Is it safe to come out yet? Doubtful. Not since the mid-1980s has British politics been so divided and embittered. Debates, such as they are, descend into ad hominem attacks, friendships are ended, and opinions become entrenched to the point of dogma. The catalyst for this was Brexit, but the debate over Britain’s membership of the European Union, destructive as it was, had at least one salutary effect – it tore the benign and smiling veil from the left to reveal a snarling and spiteful face.
For those involved or heavily interested in politics this is hardly news. As I’ve discussed previously, Tory voters get called scum, monsters and evil which such rapidity and frequency it’s almost become background noise. But to the casual observer, and to those who only really have their political interest piqued during national elections, one could be forgiven for buying into the message that the board left were the nice ones, all warm and fuzzy and talking about equality and inclusiveness while the other lot are by the (sort of) admission of their own leader, the nasty party. (Because everybody of a centre right persuasion is a Tory apparently. CCHQ will be pleased.)
Brexit, however, and especially its immediate aftermath, unleashed the full and terrible wrath of the progressive left on a scale that couldn’t be ignored. Anybody brave enough to venture onto Facebook and Twitter in late June would have borne witness to a vitriolic display of hatred that can only be summoned and wielded by those with complete confidence not just in the rightness of their argument, but also in the moral superiority of their cause.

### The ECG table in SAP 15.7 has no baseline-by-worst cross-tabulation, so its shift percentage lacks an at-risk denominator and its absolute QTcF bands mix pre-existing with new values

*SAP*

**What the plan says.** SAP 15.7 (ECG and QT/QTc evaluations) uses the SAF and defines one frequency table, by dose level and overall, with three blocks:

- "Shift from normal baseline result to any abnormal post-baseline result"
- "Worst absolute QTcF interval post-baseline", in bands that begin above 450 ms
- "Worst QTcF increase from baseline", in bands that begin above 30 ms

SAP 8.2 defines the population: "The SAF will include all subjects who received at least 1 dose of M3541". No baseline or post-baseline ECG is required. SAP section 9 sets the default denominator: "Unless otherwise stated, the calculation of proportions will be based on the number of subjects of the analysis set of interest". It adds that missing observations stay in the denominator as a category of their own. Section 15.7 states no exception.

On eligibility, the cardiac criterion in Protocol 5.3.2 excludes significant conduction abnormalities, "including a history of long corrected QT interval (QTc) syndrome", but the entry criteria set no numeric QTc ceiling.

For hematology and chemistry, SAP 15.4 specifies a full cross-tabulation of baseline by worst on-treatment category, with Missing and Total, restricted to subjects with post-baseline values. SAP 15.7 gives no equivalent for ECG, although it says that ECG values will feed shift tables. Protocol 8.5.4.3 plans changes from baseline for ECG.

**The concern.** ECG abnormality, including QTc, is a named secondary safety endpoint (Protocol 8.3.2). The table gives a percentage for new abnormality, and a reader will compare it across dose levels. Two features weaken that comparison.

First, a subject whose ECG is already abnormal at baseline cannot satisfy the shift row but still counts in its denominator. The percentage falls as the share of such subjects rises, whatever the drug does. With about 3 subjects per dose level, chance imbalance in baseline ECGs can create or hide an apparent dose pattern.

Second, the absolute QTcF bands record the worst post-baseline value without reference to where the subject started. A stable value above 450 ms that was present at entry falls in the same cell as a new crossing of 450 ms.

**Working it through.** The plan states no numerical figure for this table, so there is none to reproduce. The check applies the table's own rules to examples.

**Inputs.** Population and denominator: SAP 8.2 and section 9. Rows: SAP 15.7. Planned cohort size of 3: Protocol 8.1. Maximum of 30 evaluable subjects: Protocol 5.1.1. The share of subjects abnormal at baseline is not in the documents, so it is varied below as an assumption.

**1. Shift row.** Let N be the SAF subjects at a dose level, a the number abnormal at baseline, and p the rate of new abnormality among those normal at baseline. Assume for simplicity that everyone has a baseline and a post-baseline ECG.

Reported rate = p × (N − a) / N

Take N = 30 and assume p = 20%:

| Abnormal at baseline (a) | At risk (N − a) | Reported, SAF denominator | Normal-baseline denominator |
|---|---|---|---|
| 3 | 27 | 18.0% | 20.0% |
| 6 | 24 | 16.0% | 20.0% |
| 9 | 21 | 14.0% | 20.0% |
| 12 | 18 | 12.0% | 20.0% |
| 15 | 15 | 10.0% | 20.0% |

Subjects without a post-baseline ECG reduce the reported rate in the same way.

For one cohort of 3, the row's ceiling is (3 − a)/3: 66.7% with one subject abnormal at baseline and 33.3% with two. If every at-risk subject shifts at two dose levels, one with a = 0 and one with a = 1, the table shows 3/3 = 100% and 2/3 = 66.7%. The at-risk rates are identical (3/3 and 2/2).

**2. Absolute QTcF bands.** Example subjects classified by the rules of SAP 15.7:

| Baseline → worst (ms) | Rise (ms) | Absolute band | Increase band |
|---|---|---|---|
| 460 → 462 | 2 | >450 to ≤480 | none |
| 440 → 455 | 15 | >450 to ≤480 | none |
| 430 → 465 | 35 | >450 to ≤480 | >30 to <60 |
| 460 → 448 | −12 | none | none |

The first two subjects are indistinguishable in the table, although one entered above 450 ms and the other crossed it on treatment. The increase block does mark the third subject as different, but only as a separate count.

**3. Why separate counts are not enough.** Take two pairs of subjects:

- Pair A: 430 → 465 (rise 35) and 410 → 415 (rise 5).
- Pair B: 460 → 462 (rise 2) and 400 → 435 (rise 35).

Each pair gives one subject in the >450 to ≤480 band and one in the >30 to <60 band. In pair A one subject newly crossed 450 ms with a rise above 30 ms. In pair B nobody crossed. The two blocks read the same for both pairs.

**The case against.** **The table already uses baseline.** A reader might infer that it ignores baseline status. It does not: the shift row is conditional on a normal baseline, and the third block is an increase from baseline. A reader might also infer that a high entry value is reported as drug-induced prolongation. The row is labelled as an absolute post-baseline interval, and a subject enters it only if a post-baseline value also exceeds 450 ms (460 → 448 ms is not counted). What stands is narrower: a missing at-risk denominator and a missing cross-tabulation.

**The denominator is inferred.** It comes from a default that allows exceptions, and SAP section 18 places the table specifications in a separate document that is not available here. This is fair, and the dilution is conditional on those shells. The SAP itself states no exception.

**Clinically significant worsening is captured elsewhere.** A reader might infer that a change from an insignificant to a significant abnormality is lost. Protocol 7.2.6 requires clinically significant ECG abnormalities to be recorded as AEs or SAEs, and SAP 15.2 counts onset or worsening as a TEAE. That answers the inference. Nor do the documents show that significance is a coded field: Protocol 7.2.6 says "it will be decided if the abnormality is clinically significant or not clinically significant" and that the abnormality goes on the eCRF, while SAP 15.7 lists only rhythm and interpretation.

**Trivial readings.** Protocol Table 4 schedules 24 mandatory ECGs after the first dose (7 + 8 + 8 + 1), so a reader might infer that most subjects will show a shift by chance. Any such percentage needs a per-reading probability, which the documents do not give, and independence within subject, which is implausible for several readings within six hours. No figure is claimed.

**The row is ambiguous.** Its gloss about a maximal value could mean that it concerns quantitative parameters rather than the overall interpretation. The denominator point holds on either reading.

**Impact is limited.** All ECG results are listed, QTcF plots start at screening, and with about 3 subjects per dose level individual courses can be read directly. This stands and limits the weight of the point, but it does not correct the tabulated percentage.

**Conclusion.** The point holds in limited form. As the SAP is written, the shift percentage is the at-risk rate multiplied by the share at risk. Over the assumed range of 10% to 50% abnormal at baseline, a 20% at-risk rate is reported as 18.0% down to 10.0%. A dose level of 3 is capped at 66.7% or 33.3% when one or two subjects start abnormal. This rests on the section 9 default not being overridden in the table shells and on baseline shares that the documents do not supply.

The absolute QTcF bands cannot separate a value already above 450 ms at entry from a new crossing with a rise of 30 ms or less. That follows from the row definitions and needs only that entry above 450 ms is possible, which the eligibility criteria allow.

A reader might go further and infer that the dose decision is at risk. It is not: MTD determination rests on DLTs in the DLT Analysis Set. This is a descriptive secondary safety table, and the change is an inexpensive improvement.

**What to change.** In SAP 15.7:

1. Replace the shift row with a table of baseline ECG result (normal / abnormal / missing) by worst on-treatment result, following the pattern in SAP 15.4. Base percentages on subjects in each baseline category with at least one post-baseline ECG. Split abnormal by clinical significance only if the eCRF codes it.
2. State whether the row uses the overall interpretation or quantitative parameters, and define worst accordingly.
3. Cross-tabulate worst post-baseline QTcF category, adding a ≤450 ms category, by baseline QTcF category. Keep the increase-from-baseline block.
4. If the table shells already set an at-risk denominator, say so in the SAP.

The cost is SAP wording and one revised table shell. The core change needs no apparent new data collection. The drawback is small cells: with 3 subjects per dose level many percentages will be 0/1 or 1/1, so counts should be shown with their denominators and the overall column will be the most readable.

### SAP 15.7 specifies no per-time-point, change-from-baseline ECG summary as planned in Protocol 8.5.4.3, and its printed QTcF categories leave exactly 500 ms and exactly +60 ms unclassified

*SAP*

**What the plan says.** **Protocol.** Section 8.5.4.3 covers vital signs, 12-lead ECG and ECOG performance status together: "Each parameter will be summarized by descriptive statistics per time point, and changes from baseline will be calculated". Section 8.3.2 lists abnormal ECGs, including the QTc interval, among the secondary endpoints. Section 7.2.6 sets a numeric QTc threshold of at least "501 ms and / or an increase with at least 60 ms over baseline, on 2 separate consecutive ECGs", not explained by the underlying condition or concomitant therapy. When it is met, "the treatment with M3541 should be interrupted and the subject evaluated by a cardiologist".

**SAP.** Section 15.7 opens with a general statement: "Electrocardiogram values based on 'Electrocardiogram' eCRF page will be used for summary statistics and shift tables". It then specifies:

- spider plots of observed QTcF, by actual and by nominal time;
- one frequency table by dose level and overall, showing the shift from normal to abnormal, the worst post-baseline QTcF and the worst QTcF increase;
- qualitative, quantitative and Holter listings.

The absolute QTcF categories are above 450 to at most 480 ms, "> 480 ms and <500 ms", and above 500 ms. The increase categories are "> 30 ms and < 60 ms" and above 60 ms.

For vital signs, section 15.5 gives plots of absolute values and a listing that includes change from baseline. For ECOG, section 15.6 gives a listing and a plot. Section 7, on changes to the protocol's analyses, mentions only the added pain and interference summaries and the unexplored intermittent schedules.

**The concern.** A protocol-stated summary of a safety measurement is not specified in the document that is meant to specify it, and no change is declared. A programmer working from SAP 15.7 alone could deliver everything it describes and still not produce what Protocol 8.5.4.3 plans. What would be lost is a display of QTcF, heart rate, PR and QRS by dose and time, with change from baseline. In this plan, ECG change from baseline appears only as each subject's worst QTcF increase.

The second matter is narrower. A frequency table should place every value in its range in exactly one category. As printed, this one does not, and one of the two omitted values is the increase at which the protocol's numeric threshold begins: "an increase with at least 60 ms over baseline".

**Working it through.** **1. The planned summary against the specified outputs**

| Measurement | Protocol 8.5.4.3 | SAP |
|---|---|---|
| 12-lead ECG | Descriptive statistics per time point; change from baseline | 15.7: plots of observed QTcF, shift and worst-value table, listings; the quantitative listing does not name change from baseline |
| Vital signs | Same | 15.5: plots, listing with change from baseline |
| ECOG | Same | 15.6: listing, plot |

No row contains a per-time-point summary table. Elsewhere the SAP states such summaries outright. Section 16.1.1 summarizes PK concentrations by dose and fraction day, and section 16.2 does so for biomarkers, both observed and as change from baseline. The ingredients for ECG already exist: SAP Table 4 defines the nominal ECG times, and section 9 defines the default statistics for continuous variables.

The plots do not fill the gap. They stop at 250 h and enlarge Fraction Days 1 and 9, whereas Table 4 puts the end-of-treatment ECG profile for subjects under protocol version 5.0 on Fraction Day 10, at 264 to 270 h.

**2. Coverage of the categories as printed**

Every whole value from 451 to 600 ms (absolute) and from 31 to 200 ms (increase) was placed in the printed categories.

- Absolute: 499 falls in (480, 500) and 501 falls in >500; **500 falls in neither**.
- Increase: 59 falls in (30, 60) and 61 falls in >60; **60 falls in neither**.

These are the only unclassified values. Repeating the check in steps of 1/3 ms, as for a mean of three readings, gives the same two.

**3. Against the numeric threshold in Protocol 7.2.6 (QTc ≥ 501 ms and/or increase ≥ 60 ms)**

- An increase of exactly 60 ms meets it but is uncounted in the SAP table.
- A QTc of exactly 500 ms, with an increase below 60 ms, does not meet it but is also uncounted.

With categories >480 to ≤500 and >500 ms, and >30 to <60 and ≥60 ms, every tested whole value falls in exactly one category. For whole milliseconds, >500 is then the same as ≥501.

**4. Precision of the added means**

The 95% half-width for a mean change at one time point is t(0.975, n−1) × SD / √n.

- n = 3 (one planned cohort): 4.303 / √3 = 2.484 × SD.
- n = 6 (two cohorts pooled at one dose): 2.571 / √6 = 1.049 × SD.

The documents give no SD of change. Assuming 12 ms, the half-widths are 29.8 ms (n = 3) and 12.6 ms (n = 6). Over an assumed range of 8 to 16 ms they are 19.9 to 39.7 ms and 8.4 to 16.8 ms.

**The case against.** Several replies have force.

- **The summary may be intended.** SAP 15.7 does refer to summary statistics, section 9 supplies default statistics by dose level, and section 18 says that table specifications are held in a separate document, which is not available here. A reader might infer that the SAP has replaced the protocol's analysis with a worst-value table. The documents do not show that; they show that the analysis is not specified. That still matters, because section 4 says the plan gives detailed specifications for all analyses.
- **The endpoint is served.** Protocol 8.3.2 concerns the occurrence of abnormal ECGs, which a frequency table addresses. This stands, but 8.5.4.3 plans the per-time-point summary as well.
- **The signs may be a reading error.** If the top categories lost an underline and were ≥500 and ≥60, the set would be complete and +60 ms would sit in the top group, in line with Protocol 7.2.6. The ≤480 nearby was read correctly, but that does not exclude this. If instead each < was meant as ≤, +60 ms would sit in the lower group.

To understand why, one needs to understand how Remain viewed the average Leave voter. The caricature was quickly formed and gleefully latched onto – Leave voters were poorer, less educated, less well travelled, had a narrower range of interests, a less sophisticated pallet, and lived outside the major metropolitan areas. It was snobbery, but the sort of acceptable prejudice that has always infested the progressive left. Bob Geldof encapsulated it beautifully, with the now-infamous photo of the sneering millionaire giving the v-sign to destitute fisherman becoming one of the lasting images of referendum.
The Leave voter was everything that the Remain voter quietly bristled against. Despite sovereignty consistently being the number one reason people voted Leave, to the Remain campaigner Leavers were assumed to be obsessed with immigration. This mattered for two reasons. Firstly, it demonstrated a fundamental misunderstanding of their opponents and the country as a whole. And secondly it gave Remain the excuse it needed to write off a huge swathe of voters as bigots and crypto-fascists. Why even bother trying to talk to these people, the argument went, they’re not only wrong but bad, and who wants to talk to bad people?
The pattern was a repeat of 2010, the AV referendum, and 2015; the mostly younger progressive left ventured outside their comfort zones and started to engage with real people, didn’t like what they saw and heard, so scurried back the cosseted coffee shops, Facebook groups and Twitter feeds to swap stories about how ghastly and irredeemably backward everybody outside London is.